November nutrition news from the Friedman School of Nutrition Science and Policy at Tufts

--Molecules and Mysteries: Unraveling Ubiquitin for Eye Health--

Most people, scientists included, had not heard of the protein ubiquitin until a few weeks ago when the 2004 Nobel Prize in Chemistry was awarded to three scientists for their groundbreaking work on the subject. While it might not become a household word overnight, the Nobel Prize award certainly means that ubiquitin will become better understood and more prominent in scientific research.

Allen Taylor, PhD, director of the Laboratory for Nutrition and Vision Research, and his colleagues at the Jean Mayer USDA Human Nutrition Research Center on Aging at Tufts University, have been researching the role of ubiquitin in eye health since 1982. Taylor describes ubiquitin this way, "ubiquitin, as is implied in its name, is found in every cell in the animal and plant kingdoms. It is like a molecular flag. When ubiquitin is attached to damaged or obsolete cellular proteins, it functions as 'the kiss of death' signaling that these cells with ubiquitin attached should be degraded or removed. This process occurs by what is called the ubiquitin pathway. It is essential that damaged proteins are removed, because if they are not, they accumulate and are toxic to cells this is what happens during aging."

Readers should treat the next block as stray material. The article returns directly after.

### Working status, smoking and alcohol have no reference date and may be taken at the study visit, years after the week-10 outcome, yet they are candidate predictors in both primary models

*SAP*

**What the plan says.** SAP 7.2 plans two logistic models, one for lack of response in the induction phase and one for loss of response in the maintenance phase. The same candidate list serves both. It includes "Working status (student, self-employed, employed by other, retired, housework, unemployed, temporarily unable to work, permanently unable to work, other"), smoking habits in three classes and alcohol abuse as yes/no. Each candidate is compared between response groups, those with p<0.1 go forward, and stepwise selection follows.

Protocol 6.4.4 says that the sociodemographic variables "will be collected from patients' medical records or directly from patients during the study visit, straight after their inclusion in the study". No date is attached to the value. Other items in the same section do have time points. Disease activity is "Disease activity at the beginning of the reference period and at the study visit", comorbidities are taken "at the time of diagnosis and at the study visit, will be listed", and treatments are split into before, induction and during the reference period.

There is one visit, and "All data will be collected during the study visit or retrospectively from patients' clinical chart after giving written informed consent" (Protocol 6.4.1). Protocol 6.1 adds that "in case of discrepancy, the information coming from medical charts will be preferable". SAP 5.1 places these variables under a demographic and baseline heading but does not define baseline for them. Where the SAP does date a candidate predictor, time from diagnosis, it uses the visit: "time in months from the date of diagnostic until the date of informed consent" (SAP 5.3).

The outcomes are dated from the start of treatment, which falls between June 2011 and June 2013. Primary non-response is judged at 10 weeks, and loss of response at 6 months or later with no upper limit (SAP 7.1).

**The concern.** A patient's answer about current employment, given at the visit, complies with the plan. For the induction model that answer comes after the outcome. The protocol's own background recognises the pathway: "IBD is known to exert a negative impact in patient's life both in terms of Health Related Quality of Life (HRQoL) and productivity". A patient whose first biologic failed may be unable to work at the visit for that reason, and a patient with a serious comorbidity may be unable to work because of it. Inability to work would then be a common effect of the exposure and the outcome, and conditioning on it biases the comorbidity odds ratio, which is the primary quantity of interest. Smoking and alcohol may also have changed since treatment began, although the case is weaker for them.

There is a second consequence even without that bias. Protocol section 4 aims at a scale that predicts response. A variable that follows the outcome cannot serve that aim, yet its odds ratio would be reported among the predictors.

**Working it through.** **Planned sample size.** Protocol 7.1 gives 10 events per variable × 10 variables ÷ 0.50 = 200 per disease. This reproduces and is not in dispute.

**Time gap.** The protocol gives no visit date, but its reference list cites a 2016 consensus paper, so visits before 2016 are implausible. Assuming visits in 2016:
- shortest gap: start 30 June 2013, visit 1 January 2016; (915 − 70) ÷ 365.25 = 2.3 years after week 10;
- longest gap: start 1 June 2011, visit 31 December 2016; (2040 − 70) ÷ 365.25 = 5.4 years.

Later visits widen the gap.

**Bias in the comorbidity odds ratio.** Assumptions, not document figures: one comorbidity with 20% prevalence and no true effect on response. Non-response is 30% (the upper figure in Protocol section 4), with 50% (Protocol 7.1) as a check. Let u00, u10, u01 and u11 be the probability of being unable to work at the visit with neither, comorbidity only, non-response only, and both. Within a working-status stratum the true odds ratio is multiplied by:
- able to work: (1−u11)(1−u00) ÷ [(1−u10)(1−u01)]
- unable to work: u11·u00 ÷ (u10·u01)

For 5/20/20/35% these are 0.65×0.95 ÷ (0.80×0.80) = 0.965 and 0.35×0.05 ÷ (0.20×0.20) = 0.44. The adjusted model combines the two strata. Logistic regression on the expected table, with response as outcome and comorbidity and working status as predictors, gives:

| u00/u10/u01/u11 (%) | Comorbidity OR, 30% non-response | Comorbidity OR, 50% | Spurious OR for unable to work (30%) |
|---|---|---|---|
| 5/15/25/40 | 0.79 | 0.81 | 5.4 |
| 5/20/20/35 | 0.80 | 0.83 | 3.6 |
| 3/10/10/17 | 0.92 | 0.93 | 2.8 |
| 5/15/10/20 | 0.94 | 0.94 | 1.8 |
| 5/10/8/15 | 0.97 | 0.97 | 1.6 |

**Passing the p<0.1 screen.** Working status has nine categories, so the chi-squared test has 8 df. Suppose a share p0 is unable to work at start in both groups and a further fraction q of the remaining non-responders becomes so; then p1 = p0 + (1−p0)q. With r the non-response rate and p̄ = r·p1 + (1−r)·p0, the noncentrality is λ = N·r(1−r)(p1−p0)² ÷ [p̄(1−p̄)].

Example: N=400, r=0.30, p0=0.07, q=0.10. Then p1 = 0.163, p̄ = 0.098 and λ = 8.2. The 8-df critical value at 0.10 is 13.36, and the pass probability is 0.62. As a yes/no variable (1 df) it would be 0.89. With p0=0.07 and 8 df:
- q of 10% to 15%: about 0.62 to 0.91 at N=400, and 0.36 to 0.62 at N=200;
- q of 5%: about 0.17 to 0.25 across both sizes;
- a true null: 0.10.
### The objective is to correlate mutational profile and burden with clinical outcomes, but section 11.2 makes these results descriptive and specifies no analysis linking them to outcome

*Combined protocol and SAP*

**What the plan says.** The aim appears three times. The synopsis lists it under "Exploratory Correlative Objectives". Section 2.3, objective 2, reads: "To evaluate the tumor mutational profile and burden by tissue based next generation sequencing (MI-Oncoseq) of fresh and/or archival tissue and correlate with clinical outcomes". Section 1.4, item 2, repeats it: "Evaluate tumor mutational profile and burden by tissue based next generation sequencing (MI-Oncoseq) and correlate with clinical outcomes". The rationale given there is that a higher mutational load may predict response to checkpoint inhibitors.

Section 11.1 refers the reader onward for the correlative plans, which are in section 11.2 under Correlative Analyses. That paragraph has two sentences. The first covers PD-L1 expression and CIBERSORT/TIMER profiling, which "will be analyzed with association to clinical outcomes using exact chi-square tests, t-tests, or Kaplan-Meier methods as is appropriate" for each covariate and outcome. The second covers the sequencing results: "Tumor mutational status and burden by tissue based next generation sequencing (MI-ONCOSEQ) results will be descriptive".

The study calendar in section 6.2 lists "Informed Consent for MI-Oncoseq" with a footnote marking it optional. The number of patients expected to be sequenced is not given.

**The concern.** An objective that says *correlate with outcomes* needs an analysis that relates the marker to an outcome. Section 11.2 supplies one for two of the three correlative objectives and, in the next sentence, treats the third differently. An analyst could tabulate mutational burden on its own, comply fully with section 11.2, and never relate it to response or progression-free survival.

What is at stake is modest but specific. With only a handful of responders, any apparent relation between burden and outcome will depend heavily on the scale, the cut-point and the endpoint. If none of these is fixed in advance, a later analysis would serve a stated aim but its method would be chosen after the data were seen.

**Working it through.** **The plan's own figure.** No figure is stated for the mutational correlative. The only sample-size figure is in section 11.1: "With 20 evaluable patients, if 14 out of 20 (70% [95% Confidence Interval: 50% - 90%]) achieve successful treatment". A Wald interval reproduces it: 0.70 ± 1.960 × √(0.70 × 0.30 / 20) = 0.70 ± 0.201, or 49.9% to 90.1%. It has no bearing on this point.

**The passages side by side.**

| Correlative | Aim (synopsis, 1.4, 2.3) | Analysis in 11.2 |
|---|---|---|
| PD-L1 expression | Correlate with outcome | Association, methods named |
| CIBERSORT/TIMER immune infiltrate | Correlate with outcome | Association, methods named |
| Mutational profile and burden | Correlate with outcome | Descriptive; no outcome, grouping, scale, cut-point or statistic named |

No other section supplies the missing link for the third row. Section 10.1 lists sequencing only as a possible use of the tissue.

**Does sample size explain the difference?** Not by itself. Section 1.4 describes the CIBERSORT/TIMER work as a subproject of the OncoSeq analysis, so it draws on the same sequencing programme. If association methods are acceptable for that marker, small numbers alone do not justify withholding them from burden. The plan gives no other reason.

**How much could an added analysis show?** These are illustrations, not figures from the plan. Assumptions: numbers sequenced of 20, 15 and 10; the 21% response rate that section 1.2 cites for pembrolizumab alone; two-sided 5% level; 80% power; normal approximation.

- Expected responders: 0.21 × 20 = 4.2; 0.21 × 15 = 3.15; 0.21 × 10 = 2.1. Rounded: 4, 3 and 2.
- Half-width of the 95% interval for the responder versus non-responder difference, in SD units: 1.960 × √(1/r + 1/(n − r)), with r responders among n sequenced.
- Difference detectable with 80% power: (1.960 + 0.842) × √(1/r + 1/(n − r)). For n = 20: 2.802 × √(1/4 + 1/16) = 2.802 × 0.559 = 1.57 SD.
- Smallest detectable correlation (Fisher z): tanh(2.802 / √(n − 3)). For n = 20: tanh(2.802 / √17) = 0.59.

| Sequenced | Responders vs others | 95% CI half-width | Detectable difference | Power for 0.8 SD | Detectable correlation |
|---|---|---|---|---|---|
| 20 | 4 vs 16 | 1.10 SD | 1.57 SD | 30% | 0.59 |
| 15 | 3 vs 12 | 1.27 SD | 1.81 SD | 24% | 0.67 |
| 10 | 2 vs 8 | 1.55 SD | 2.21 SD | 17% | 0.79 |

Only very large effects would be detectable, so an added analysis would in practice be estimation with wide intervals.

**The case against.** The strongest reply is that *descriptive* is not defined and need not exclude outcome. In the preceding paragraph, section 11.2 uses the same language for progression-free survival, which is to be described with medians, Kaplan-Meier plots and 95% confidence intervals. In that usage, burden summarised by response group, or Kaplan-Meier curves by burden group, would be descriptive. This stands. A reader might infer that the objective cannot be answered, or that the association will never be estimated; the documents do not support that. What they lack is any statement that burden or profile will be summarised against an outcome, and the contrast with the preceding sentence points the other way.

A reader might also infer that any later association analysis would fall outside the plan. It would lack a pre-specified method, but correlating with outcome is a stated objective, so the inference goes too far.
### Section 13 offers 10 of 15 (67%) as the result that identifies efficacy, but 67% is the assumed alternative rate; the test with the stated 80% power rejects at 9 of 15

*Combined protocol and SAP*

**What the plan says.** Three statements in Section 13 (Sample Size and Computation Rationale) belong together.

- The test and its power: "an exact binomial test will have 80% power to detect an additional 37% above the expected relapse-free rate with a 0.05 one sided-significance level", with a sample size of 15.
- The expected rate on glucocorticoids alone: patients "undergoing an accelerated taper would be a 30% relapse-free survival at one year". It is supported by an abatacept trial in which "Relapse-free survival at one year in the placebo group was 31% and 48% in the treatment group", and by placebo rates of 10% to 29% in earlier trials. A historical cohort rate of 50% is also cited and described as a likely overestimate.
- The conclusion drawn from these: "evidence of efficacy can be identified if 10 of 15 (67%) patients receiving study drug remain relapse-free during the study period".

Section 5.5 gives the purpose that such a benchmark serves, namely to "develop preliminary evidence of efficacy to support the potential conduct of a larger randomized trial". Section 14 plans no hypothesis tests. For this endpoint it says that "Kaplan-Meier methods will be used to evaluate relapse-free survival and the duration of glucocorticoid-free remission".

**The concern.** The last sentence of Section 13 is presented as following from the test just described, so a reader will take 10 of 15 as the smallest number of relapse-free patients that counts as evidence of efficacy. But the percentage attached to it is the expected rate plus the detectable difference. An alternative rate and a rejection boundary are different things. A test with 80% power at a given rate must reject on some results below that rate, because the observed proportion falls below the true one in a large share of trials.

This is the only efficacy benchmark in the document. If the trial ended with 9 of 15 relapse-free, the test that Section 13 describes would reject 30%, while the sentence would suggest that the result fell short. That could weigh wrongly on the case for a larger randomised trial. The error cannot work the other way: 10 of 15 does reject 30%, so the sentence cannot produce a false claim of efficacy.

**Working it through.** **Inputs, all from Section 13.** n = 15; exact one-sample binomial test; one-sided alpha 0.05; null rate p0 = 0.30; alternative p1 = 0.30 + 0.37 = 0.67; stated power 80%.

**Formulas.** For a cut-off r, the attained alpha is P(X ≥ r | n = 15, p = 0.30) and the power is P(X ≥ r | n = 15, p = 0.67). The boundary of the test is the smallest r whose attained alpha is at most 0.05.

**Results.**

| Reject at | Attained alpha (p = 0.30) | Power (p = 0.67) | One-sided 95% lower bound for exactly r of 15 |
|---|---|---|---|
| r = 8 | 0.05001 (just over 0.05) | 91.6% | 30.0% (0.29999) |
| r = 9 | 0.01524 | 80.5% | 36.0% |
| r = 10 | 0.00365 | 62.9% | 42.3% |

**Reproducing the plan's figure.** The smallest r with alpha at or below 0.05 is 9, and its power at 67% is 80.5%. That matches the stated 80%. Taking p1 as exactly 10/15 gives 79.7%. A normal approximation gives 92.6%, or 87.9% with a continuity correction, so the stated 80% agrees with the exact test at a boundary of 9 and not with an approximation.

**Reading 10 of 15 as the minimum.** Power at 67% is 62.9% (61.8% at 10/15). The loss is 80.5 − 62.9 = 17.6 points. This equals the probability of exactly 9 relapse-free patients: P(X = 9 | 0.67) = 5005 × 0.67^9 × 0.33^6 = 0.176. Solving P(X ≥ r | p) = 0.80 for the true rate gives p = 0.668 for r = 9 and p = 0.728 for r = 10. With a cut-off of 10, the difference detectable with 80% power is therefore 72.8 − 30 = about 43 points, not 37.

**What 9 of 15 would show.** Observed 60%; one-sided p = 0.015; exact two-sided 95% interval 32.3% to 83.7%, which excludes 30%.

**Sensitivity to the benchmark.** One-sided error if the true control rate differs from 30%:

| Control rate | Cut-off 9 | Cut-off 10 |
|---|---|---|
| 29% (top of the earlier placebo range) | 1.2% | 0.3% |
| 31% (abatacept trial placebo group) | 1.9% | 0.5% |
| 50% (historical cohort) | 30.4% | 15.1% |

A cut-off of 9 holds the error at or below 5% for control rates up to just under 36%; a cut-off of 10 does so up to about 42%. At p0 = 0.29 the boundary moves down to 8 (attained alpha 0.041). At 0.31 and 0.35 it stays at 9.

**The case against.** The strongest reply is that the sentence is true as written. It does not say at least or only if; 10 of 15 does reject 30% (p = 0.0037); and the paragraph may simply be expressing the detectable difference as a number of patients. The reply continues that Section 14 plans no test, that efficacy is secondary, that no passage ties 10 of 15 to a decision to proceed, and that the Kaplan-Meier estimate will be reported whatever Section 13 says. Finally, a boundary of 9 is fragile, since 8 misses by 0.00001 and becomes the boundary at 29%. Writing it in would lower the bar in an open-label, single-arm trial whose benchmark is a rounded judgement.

One contribution by Taylor and other Tufts researchers has been to show that when the ubiquitin pathway functions poorly, damaged proteins accumulate. This can lead to diseases such as cataracts and age-related macular degeneration.

Tufts researchers have also demonstrated that stresses caused by free radicals, molecules which attack ubiquitin and other proteins in the eye, wipe out the benefit-giving ubiquitin pathway. Free radicals are thought to be a fundamental cause of many degenerative diseases and the aging process and can be produced naturally in the body over time, or they can be caused by environmental factors--such as air pollution, cigarette smoking, and pesticide

Contact: Siobhan Gallagher
Tufts University

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